Action Heroine Fans discussion

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General discussions > Action heroine books/drama/iconography --sexual exploitation of women?

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message 1: by Werner (new)

Werner | 1552 comments Over on one of our other threads, a couple of us recently got into a discussion of the PR impact for the action-heroine genre (positive or negative?) of action film star Sybil Danning's 1983 Playboy spread. The whole subject of whether or not the motif our group is focused on is "exploitative" of women has been touched on at times on other threads, too; so I decided that it's important enough, and distinctive enough, to deserve a thread of its own. Probably, the school of thought that wants to hand out scarlet letters to all male fans of the genre (and these people generally assume that all the fans are male, an assumption belied by this group's demographics) won't be largely represented on this thread --I wouldn't censor them, but they probably wouldn't join this group to start with! But this may be your chance to talk back to them, if you want to. :-) And --since any complex question has more than two sides, often a lot more!-- there are also those who argue that some of what we traditionally think of as exploitation of women is actually okay; so if the motif is hypothetically exploitative, so what? You can make the case for (or against) that position here, too.

Anti-gun feminists, moralists, and armchair psychologists stigmatize the armed woman motif in our culture, viewing her as nothing more than a sex object for perverted male fantasies, so that, for instance, admiring a picture of a cowgirl wearing a Colt is morally equivalent to ogling a picture of her wearing nothing. (Pro-gun feminists like Camile Pagila, on the other hand, tend to like the motif, since it shows women finally standing up for themselves!) There's no question that an attraction to this motif IS about gender --most of us are also fans of action heroes, for instance, but there's a reason why our group focuses on the distaff side of the equation. But I'd argue that being about gender isn't the same thing as being about sex, in the sense that these critics insist it is. So, what do you think? If you've got an opinion on the subject, this is where you can get it off your chest!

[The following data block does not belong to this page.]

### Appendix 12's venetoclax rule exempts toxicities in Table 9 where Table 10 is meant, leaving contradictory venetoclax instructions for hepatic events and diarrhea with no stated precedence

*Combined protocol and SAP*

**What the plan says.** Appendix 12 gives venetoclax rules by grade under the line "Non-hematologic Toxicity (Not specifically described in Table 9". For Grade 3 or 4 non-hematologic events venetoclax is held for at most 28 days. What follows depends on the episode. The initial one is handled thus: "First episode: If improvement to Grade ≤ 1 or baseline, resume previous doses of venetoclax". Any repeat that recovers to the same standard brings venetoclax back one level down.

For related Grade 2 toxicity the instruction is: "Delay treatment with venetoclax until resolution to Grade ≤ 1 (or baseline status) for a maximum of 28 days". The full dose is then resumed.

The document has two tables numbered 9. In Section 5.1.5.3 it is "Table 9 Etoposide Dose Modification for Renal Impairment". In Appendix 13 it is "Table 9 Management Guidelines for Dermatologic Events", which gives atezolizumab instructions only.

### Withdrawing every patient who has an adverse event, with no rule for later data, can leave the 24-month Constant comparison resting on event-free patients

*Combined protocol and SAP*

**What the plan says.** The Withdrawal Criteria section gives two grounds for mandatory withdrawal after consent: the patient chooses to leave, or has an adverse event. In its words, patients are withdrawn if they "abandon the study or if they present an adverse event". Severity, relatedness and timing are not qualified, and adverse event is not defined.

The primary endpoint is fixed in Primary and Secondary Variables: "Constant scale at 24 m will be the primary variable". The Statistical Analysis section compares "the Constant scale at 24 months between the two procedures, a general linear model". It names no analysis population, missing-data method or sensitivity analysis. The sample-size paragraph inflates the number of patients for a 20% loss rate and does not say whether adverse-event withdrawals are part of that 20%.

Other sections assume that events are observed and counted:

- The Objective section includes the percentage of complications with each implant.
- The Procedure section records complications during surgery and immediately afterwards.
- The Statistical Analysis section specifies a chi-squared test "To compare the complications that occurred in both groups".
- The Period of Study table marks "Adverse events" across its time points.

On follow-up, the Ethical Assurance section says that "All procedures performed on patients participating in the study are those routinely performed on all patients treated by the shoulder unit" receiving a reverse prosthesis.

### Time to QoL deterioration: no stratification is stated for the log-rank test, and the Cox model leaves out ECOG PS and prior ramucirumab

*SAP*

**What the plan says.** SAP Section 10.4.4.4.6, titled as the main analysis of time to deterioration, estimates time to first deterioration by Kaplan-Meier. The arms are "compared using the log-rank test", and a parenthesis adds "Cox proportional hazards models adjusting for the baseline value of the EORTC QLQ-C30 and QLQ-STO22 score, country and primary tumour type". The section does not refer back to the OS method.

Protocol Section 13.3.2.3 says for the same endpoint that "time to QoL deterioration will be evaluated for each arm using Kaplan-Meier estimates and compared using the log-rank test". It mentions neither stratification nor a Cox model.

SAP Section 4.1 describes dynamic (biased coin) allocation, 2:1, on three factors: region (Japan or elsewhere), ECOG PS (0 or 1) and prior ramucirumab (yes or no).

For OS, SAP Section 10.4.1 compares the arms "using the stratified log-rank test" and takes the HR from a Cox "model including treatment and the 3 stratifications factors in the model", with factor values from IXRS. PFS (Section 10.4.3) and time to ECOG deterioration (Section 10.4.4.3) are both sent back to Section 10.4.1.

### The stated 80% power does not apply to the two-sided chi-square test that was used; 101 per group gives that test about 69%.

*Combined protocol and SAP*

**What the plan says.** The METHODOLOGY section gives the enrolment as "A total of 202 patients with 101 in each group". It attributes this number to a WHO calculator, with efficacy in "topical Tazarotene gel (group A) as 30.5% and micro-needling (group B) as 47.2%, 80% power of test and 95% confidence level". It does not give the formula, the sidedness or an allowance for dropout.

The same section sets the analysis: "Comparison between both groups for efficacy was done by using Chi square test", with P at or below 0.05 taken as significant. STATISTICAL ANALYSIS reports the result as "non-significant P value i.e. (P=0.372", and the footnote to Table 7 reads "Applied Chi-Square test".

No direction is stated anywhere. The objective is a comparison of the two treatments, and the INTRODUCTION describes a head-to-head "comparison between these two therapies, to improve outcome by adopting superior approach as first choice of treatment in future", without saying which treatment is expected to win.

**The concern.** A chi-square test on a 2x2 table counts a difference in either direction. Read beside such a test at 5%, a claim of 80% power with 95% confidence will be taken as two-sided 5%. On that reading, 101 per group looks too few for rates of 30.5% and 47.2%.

message 2: by Jim (new)

Jim (jimmaclachlan) Personally, I LIKE looking at naked pretty women & make no bones about it. I also like the idea of a woman that can protect herself. Guns are also known as 'equalizers' for a very good reason - physical size isn't a big deal when you have a gun in your hand.

What does 'exploitation' mean? It can be anywhere from a wise or full use of a resource to taking advantage of it. We're talking about the latter, when talking about exploiting women.

Life isn't always perfect, so we often don't have great choices. I've reset toilets in disgusting bathrooms & buried rotting animals, to name two. It's honest work, if disgusting.

I don't see anything wrong with a pretty gal using her assets to make a buck by posing for nudie pictures. Men are horny critters, so sex sells. The gals aren't doing anything wrong. If you're religious, then you believe your god gave the gal her body, made two sexes, & made her attractive to many men, so I've never understood how that could be inherently wrong or why society would think so.

We're the only animal that makes a big deal out of sex, a natural function, & we screw it up with all kinds of odd notions about what is right & wrong with very little logic supporting our attitudes. Those attitudes change constantly & are often laughable when viewed from outside the culture or time.

As I said in the previous topic, if a woman wipes your butt or cleans your toilet, she's in an honorable profession; nurse or housekeeper. She can even rub you almost all over & all is fine. Put a 'happy ending' on that body rub & it's not. Put a ring on her finger & all is well again, even if you divorce her a few months later. Very odd & hypocritical to my way of thinking, especially when so many do it or want to do it on the sly.


message 3: by Werner (new)

Werner | 1552 comments Jim, thanks for posting! You put your finger on some issues that are really crucial to the discussion.